Science shows that there is more to the EU debate than migration and economics.It is odd when, as soon as the call comes from Stockholm, Nobel prize winners emerge from the obscurity of their laboratories to become "elder statesmen" whose every utterance garners media attention, even when they stray far from their areas of research expertise. So it is hard to take their views on #Brexit, as laid down in the letter to The Telegraph, any more seriously than those of the rest of the scientific community. After all, Nobelists probably don't have to worry about the loss of those EU funds that they warned about.
The good thing about this intervention, though, is that it has provoked media coverage. It has even elicited a response from the Brexiteers who previously ignored what scientists have said. They clearly think that Nobel laureates are worth rebutting.
The "get us out of here" brigade are correct in stating that R&D funds from the EU are money from the UK, laundered through Brussels. But that laundering is important.
For a start, the UK's participation in European science brings a seat at the tables where they set the agenda for the EU's support for research and innovation. For example, a recent report from the House of Commons Science and Technology Committee on EU regulation of the life sciences shows how valuable that can be when it comes to bringing new technologies to the market. As the committee puts it: "Once medicines and implants and other technologies are approved under the EU system they can be sold across the EU."
Just as important, the Brussels laundromat means that the UK's money does not get spent on other things, or simply trousered in the cause of reduced taxes at home. So the statement from Vote Leave won’t wash, especially when it repeats the much dismissed "£350 million pounds sent to Brussels every week". In any case, isn’t the money we send to Brussels already earmarked for the NHS and all the other things the outers have promised to spend it on?
Science is one of those areas where the UK’s participation in the EU isn’t all migration, money and other petty self interests. Are we allowed to talk about the benefits we bestow on other countries? Yes, British science does gain something, and not just money, from being in the EU, but its presence also does much for countries that don’t have the budgets and history of backing researchers.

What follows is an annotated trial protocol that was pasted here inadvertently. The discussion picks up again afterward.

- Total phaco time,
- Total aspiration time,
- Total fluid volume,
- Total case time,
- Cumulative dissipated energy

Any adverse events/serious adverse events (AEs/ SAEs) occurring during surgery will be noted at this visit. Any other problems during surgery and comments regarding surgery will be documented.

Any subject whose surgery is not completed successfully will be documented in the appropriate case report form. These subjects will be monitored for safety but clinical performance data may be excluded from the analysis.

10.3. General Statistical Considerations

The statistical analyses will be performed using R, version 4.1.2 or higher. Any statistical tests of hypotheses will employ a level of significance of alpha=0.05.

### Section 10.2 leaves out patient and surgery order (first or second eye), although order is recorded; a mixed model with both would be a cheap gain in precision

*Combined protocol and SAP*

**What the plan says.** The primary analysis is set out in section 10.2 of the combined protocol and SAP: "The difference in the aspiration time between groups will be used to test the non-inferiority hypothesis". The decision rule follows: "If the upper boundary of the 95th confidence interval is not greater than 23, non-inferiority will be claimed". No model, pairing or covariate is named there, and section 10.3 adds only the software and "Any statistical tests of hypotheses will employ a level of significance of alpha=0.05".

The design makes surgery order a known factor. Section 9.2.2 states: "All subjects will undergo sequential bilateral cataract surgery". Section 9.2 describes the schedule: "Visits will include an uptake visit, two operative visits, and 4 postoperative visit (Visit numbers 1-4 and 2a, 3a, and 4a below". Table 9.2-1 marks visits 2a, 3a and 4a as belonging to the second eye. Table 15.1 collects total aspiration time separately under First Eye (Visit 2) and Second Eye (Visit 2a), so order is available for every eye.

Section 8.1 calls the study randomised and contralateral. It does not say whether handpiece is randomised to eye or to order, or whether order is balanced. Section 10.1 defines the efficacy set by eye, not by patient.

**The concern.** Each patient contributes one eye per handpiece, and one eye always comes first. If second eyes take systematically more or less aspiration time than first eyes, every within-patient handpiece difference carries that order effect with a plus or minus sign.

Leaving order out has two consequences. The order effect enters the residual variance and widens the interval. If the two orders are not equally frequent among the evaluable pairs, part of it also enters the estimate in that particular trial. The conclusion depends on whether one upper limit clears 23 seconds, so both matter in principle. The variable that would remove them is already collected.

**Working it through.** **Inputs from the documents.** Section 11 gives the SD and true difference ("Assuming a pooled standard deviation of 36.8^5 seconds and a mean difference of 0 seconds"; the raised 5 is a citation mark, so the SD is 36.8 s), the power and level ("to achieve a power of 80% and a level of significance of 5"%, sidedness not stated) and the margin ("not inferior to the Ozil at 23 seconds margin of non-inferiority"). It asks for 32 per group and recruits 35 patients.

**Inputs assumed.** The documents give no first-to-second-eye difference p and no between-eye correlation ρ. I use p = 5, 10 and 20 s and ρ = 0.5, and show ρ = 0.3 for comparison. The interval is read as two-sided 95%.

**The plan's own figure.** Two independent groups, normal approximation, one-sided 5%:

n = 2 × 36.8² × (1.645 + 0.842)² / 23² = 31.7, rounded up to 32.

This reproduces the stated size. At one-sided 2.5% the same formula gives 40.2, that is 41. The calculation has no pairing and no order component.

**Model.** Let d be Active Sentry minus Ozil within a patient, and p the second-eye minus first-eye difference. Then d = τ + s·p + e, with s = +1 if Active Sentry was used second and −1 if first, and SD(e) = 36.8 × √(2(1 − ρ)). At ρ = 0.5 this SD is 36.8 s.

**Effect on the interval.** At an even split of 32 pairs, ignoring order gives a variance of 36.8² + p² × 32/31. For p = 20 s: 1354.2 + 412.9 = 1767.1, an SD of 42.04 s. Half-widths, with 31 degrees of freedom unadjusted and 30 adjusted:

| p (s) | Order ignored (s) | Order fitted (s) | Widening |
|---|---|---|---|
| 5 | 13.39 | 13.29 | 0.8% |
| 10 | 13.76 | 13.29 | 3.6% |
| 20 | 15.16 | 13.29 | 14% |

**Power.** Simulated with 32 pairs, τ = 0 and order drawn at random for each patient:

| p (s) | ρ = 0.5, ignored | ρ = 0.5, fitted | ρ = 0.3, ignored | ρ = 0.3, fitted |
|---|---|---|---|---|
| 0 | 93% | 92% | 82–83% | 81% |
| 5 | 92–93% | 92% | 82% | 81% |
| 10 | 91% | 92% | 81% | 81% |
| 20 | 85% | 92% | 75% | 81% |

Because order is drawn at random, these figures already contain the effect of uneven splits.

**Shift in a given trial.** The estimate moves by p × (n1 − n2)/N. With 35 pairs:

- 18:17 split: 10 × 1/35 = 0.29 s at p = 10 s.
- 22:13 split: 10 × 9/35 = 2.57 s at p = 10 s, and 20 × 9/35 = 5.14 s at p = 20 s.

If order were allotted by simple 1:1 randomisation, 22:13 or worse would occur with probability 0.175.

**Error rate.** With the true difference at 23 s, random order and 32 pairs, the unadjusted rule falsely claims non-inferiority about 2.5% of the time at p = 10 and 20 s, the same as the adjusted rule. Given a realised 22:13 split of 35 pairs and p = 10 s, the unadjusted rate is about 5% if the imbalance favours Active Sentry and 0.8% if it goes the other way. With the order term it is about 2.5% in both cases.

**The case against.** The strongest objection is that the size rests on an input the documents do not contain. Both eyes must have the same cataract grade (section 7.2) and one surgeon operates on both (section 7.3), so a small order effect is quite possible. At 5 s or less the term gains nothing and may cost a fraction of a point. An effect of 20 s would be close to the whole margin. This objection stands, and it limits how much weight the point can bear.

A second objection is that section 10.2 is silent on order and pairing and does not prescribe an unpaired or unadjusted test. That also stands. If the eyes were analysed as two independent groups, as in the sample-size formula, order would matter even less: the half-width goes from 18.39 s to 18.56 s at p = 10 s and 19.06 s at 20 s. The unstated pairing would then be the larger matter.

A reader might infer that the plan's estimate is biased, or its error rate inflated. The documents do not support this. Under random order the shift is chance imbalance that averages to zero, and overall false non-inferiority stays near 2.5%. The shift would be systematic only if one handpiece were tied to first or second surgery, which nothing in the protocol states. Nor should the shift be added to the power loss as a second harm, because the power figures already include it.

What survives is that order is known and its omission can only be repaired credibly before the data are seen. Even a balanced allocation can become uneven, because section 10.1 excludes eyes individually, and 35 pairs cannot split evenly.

As the Nobel laureates put it: “Science thrives on permeability of ideas and people, and flourishes in environments that pool intelligence, minimise barriers, and are open to free exchange and collaboration.”
British scientists can collaborate with whoever they like, EU or not, but it is harder for researchers from countries that do not have a long tradition of science, including picking up more than their fair share of Nobel prizes. By running schemes that encourage the flow of scientists and collaboration between those in different countries, the EU is a force for good, with scientists from the UK doing more than most in this ebb and flow of influence.
Collaboration won’t go away if the UK leaves the EU, but being outside the tent isn’t likely to do much for the part that British scientists play in this exchange. Shouting loudly from across the Channel will be no substitute for being in the scrum.
No one is saying that being in the EU's science system doesn't have its problems. The House of Lords Science and Technology Select Committee went into some of them in its recent report EU membership and UK science. (There will be a debate on this in the Lords on Wednesday 15 June.) But seeing the issue as simply a matter of money is silly. That's only a part of what the Nobel epistle was about. It is probably beyond the skills of Vote Leave to deal with the broader issues.